NEW YORK, NY
2010 is a big year for Acura's Advance campaign, regardless of whether or not the economy decides to cooperate. Acura has five significant updates to the lineup on tap this year, and the TOV was fortunate enough to check out three of them at a recent press event hosted in New York City. The three vehicles that were featured at this event included the 2010 MDX, 2010 RDX, and 2010 TSX V6. We've already shared our impressions of the 2010 MDX in Part I, now we'll move on to the RDX.
Apart from the most obvious changes for 2010 (namely, the addition of the Power Plenum), the RDX is now offered in a more affordable "2WD" model. By lopping off Acura's advanced SH-AWD system, the new-for-2010 2WD RDX is less expensive, lighter in weight, and more fuel efficient (by 2mpg city AND highway). Otherwise, the changes are pretty subtle, and pretty typical if you've been paying attention to recent Honda and Acura mid-cycle model changes (MMCs).
When I say "typical", I'm talking about the addition of features like a standard rear-view camera (with the display integrated into the rear-view mirror for non-Tech models), electronic compass, iPod USB port, restyled wheels, and similar category II updates. Category III updates that may not be immediately apparent include new auto-function headlights, improved cupholders (with "better grip"), a "Note" function on the XM Radio, braking system updates (for improved feel). The HVAC controls have been redesigned to be friendlier. The Navi system has received an update and now matches the rest of the Acura lineup in offering Real-Time Weather updates and Real-Time Traffic with rerouting. And if you have the occasion to take a close gander at the headlights, you may notice that they now "incorporate a 'smoke style' chrome plating treatment for improved looks while the inner lens of the HID unit glitters, making the headlights more distinctive." The text contained within the preceding quotes comes directly from the press kit. After reading it, I wish I had the time to pay closer attention because I want to know what this glittering is all about.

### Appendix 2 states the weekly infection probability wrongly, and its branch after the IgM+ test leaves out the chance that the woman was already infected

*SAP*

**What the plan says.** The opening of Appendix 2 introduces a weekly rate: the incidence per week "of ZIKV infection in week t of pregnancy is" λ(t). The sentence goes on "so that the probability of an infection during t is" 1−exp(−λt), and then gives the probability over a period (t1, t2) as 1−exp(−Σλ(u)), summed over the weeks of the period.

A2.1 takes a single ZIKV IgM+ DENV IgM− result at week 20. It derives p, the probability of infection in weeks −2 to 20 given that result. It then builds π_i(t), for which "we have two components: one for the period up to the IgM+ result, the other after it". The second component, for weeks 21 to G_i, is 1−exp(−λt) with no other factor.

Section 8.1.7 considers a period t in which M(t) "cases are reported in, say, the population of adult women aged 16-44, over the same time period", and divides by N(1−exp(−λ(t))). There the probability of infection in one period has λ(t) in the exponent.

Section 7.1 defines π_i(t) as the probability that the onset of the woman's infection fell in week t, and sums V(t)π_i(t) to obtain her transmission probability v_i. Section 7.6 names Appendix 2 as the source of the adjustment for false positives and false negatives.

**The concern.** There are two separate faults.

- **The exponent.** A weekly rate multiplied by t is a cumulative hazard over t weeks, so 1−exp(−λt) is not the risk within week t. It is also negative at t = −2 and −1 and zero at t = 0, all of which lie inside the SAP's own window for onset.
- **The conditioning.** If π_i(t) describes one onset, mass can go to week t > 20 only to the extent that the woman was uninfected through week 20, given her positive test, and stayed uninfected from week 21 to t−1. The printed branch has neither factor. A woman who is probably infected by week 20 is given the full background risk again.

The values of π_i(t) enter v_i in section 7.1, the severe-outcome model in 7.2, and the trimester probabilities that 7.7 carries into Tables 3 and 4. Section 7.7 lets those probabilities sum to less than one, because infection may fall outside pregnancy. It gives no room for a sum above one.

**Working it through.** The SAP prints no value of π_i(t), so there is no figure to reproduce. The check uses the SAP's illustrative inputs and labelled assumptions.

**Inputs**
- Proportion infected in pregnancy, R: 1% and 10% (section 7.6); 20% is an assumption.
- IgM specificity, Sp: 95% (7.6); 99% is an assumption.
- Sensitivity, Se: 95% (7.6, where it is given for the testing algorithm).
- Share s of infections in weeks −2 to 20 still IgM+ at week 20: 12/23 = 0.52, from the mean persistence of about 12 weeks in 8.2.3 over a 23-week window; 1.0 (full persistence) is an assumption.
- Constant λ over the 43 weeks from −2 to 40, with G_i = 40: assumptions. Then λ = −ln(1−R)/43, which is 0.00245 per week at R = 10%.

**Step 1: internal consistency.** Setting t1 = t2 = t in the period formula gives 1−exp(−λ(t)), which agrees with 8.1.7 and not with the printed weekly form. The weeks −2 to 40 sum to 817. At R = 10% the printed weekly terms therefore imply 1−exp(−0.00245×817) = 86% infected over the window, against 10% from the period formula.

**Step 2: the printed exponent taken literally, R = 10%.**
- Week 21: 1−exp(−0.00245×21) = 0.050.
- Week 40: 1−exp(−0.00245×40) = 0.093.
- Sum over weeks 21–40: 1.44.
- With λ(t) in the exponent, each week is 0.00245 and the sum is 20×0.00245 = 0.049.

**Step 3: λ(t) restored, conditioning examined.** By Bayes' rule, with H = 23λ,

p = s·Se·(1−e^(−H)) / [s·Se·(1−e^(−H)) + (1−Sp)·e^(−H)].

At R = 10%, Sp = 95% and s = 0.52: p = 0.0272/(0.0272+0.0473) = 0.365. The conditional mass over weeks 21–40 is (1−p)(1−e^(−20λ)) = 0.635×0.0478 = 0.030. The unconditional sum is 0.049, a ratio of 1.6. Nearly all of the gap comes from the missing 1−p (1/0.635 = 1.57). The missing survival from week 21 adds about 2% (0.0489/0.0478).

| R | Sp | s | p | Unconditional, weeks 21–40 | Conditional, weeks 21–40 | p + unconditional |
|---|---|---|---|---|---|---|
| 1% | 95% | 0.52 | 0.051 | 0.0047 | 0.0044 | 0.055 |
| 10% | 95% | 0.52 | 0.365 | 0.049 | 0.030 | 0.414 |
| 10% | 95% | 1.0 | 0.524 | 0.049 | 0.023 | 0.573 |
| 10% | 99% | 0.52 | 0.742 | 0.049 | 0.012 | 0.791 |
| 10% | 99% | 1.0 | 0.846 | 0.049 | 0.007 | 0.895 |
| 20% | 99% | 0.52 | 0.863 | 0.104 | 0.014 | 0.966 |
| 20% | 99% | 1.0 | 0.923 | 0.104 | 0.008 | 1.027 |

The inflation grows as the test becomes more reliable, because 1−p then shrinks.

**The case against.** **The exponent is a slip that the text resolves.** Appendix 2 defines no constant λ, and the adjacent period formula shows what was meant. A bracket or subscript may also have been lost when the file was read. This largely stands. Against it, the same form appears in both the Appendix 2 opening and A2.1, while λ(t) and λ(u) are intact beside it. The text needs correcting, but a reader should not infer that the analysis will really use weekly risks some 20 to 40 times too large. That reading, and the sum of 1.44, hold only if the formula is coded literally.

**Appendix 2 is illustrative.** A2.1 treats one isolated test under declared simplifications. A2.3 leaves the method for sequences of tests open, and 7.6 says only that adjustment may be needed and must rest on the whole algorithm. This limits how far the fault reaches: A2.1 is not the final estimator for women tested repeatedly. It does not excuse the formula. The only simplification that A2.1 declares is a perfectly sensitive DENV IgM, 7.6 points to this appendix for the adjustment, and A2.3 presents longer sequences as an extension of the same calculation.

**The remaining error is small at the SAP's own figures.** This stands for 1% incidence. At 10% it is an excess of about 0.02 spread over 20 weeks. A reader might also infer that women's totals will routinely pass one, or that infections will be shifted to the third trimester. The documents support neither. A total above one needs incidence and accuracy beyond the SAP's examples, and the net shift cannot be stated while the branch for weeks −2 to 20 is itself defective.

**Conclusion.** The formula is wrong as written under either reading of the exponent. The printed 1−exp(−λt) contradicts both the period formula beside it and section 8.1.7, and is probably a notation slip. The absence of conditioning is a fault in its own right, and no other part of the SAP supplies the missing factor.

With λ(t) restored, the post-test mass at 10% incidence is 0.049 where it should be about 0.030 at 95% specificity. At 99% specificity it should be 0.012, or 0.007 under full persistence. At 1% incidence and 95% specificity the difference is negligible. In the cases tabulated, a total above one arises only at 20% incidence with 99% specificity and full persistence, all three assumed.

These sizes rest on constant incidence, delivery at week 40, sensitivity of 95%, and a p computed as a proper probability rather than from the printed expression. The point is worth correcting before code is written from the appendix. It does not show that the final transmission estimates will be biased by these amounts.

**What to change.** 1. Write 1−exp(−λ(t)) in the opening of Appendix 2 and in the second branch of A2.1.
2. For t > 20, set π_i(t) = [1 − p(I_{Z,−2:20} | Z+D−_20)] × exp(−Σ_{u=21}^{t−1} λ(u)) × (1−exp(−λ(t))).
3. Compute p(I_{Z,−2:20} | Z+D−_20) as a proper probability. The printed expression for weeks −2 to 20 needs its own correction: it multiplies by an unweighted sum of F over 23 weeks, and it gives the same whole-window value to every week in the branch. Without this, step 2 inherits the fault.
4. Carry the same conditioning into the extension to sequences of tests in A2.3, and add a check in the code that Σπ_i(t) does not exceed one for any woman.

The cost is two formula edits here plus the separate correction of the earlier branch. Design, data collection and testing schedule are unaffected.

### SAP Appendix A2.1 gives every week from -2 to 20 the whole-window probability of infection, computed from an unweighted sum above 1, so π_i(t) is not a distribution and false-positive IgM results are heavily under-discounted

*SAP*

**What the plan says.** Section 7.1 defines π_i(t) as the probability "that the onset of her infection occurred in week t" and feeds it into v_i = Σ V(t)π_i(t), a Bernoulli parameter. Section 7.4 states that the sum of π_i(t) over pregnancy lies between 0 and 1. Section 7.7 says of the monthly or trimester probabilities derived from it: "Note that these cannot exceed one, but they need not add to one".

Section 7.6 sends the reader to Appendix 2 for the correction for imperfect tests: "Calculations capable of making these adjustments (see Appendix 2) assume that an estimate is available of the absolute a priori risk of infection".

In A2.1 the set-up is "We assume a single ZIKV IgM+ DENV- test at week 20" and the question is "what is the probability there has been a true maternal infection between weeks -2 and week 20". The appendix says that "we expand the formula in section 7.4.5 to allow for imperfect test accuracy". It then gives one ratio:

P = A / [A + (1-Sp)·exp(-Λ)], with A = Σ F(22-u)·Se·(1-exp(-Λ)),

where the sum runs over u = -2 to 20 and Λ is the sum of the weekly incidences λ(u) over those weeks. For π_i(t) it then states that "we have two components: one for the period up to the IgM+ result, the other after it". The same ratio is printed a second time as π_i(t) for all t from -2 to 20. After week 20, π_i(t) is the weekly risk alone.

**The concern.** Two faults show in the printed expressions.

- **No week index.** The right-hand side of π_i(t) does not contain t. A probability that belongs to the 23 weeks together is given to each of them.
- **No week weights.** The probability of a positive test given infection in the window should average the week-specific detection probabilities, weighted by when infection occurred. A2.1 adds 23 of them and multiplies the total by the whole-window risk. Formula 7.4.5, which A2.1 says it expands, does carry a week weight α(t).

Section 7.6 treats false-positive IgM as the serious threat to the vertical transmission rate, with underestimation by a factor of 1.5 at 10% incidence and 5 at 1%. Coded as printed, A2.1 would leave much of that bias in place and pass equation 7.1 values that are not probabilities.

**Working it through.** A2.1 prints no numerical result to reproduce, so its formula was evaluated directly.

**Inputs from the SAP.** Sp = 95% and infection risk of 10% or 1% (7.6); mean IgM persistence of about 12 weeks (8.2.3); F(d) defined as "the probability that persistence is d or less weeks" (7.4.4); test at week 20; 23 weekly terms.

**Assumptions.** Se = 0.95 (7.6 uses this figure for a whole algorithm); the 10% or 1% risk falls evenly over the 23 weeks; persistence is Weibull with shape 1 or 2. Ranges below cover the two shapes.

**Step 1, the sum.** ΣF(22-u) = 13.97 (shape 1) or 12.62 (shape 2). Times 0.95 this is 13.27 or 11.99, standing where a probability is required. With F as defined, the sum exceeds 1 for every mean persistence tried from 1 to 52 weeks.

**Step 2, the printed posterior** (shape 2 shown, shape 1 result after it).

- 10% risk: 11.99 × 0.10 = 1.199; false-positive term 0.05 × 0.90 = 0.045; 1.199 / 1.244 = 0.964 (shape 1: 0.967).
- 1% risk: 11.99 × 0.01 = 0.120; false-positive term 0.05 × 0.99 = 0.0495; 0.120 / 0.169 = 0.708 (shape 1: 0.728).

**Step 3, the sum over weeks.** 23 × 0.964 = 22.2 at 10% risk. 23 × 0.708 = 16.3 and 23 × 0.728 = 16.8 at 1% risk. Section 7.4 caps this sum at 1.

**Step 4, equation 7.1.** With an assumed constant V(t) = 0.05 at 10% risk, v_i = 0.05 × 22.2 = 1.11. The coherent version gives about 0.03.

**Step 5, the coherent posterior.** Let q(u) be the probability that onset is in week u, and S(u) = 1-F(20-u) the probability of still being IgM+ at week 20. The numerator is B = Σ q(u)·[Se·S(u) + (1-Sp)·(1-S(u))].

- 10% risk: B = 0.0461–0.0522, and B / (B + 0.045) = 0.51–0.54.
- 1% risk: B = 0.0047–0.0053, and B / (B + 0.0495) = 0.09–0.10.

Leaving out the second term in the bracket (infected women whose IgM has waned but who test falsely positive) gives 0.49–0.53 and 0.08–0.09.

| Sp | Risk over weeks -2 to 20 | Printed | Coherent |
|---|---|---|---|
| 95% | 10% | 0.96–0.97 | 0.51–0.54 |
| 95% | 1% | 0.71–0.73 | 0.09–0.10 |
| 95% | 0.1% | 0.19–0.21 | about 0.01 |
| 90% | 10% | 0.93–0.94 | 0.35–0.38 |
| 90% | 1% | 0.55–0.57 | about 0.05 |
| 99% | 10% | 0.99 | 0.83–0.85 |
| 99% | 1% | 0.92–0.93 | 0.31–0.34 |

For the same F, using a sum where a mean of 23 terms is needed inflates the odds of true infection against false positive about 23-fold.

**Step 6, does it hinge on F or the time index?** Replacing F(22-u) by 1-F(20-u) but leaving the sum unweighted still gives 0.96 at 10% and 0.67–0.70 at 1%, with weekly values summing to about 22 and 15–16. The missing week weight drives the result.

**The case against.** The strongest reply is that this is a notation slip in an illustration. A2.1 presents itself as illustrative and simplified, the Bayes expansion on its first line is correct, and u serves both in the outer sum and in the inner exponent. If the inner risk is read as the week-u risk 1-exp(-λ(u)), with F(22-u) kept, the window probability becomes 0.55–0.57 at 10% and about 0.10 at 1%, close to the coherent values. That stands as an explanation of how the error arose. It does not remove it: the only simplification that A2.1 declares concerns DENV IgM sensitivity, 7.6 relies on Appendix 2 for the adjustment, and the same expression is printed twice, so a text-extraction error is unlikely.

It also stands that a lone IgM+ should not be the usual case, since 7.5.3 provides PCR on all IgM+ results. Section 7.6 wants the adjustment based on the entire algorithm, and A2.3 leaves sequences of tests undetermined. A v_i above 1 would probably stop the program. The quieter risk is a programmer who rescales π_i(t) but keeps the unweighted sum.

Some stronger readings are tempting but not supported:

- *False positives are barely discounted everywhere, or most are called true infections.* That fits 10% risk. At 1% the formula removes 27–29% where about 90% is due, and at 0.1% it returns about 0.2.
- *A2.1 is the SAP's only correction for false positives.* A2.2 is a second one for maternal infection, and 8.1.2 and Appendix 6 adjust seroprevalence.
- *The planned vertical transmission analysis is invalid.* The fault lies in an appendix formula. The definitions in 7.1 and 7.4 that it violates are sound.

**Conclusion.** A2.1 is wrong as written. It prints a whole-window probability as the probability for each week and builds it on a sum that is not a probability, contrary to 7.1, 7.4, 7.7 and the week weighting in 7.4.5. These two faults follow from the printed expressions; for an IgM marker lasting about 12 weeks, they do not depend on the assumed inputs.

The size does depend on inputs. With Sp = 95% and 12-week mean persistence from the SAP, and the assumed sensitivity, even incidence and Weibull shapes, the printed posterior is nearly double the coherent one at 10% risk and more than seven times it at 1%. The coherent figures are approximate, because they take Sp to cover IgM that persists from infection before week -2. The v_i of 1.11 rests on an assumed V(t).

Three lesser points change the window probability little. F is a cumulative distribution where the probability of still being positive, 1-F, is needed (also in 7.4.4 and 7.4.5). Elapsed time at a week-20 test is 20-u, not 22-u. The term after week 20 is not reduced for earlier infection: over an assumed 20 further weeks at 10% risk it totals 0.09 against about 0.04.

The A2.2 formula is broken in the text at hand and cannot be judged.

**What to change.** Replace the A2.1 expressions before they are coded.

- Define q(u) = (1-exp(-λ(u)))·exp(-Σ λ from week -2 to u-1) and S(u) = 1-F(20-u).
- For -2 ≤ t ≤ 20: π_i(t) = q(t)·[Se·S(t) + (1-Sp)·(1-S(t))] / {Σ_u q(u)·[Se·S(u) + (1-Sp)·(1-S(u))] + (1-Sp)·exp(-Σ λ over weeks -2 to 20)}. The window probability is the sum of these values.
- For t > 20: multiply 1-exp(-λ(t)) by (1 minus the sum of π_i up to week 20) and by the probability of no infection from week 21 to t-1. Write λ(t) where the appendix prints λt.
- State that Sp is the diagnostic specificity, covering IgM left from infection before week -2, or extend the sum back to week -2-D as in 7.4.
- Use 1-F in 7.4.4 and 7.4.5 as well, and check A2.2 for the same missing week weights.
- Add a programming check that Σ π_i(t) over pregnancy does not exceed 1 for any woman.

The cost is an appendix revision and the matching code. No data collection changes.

Underhood, the changes are also relatively minor, and strictly related to NVH. First, the turbo inlet tubing has been made slightly thicker; this is done in an effort to shave a few decibels of turbo noise while boosting. And secondly, a new 2-mode radiator cooling fan is designed to keep things quieter than the turboprop that was previously fitted.
I was really looking forward to checking out the 2WD version of the RDX, but unfortunately all that was available for us to drive were SH-AWD models. I say "unfortunate" not because I dislike driving the SH-AWD RDX, but simply because I was hoping to try something that was truly new from a mechanical standpoint. With our compressed drive schedule, I decided to take the RDX on the abbreviated drive loops that were set up for us during our lunch break, leaving the TSX V6 for the (longer) drive back into Manhattan. This drive loop was roughly 10 miles in total; most of it being bendy county roads, with a mile or two of "ah crap, where's my V1" Connecticut town action for good measure. To be honest, I didn't learn much about the 2010 RDX on this particular loop. The test roads didn't vary much, but my impression was that the RDX I drove that day felt a bit more sprightly than the test vehicles I've driven in the past. The engine felt a bit more robust, with slightly less turbo lag than what I remember from the last RDX I drove (it's been over 2 years). The other thing I took away from the drive was that the RDX's suspension is still pretty stiff and has an overtly sporty flair to it. This is ultimately good for performance, but a big part of me thinks that the mainstream RDX buyer would prefer a more compliant ride, while an "Alpha Dog" trim level could be offered with the stiff setup. A 6MT with the current suspension, SH-AWD, and potentially some stickier tires would make it damn near irresistable.
The RDX is a solid vehicle and it is currently leading the entry premium CUV segment with 34% of market share, but the bottom line is that it has struggled to meet Acura's initial sales targets. The fundamental business case for entry premium CUVs is that they are ostensibly more affordable, sportier, and more efficient than larger CUVs and SUVs, while providing more utility than a comparably priced sedan or coupe. In reality, it turns out that this category of vehicles hasn't fully delivered on all of these promises. Thus, the market for entry premium CUVs has been stuck in an embryonic state for longer than anticipated. Given these factors, the extent of the RDX's mid-cycle model change probably makes good business sense. Apart from the less expensive 2WD trim level and the refreshed front and rear clips, the RDX offers essentially the same sporty driving experience as it has all along. The 2010 RDX starts at $32,520 for the base 2WD model. SH-AWD runs another $2000, and the Technology Package bumps the price $3100, so the top of the range RDX SH-AWD Tech settles at $37,620. Both models are already on sale.
See more photos on the next page